Network File Server using FreeNAS (Part 1)

Juggling around files can be a nightmare when you have multiple computers, especially when you use multiple operating systems. Trying to back up files can easily turn into a mess once you have multiple copies of files here and there, and you may constantly worry about hard drive failure.

These are some of the reason which drove me to set up a NAS (Network Attached Storage) server to serve my files across my network. My requirements were the following:

  • At least 2TB of storage
  • Able to serve Windows, Mac OS, and Linux (SMB, AFP, NFS) at gigabit speeds
  • Low power consumption for 24×7 usage
  • Protected against hard drive failure
  • Protected against accidental file deletion
  • As cheap as possible

There are various companies which provide NAS solutions – for example, Synology and QNAP, as well as regular hard drive / network device manufacturers like Western Digital and Buffalo. However, as I looked through their products, I realized that while they looked very nice, they tended to be expensive and limited (depending on how deep your pockets are). For example, the Synology DS411J and QNAP TS-410 (both 4-bays) both cost around USD360, and once you’ve got them, they don’t tend to be that flexible.

So, I decided to DIY a server. Firstly, I looked at OS solutions, and settled on FreeNAS 8 (Using something like Solaris/FreeBSD would be even more flexible, but for simplicity, I went for FreeNAS which is small and has a decent web interface). The main attraction I was looking for was ZFS, a file system built to ensure data integrity. It can be thought as a marriage between hardware & software RAID, which is very beneficial because it avoids many of the write hole problems with a RAID system, and can self-heal your data. I won’t go into the details of ZFS, which can be found elsewhere, but it is clearly a very capable file system.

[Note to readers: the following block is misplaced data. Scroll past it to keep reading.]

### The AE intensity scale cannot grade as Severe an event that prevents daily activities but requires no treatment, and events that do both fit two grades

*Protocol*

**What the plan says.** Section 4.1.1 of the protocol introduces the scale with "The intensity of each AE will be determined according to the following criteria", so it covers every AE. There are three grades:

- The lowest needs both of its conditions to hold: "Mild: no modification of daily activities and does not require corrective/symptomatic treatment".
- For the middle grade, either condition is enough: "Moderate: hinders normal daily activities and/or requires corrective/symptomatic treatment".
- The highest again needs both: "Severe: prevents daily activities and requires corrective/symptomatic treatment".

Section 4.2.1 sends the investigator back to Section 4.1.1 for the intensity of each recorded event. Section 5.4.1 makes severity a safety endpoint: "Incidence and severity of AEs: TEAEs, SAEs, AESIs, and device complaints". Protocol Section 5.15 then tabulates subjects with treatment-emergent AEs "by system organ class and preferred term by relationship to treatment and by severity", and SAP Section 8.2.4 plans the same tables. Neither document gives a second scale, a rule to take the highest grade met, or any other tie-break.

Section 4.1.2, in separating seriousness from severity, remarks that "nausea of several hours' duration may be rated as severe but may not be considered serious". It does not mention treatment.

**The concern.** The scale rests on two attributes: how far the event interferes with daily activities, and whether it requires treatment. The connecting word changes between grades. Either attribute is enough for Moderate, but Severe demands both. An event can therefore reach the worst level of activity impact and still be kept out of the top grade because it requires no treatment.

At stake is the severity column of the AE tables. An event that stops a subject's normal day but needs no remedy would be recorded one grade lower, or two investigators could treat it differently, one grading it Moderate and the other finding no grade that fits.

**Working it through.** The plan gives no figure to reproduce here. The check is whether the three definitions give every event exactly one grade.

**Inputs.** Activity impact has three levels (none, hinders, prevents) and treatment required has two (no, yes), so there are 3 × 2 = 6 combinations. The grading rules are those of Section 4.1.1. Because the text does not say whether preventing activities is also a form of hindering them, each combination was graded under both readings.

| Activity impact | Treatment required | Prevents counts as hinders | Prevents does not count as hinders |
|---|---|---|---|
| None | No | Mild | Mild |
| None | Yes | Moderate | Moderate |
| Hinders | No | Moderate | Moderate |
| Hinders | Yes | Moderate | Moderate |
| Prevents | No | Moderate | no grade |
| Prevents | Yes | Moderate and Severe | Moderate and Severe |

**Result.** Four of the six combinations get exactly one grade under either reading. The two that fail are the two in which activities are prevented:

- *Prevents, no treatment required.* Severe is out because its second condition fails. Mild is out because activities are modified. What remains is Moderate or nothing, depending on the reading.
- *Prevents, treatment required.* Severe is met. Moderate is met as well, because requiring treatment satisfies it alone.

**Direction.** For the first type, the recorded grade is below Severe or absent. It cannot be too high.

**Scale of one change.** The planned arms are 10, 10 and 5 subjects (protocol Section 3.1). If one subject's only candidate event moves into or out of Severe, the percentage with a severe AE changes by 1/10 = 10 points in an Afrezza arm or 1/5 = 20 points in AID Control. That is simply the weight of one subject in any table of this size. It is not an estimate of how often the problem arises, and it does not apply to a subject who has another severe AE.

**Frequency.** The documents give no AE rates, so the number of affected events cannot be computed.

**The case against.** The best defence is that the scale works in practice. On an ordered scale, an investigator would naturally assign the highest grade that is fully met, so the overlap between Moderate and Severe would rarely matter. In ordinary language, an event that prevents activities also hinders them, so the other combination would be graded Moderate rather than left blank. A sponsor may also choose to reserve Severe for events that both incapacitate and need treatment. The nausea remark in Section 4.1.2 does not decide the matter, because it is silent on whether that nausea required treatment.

ZFS would provide me the following:

  • RAID-Z1: By using one of the drives in a pool for parity, I would be safe from a single hard drive failure.
  • Dataset quotas: Ability to limit datasets (or to effect, the shares) to a certain size.
  • Snapshots: You can think of this like Time Machine for Mac OS, although, to me, even better, because snapshots are instantaneous, and provide me safety against accidental file deletion, etc. They don’t take up any extra space, and allow me to roll back my file server to a particular state. Here’s how to use snapshots with Windows & Mac OS [Coming soon]
  • On-the-fly compression: Using fast compression algorithms (You can actually choose from a range – Gzip/LZJB), data can be compressed when written to the hard drive, saving space and in some cases, enabling even faster speeds on the hard drive. This is because most reading/writing is limited by hard drive speed and not CPU compression speed (At least with a modern CPU).

And having a DIY NAS server would give me the following:

  • A fast CPU for on-the-fly compression/transcoding – which I can upgrade in the future if needed
  • Flexible amount of RAM
  • Up to 6x SATA HDDs, plus with PCI-E expansion, I could easily put up to 15 Hard drives in total, for a LOT less cost than a commercial NAS
  • Ability to upgrade to 2x1Gbps network interfaces (or more), to double my network bandwidth
  • USB3.0 support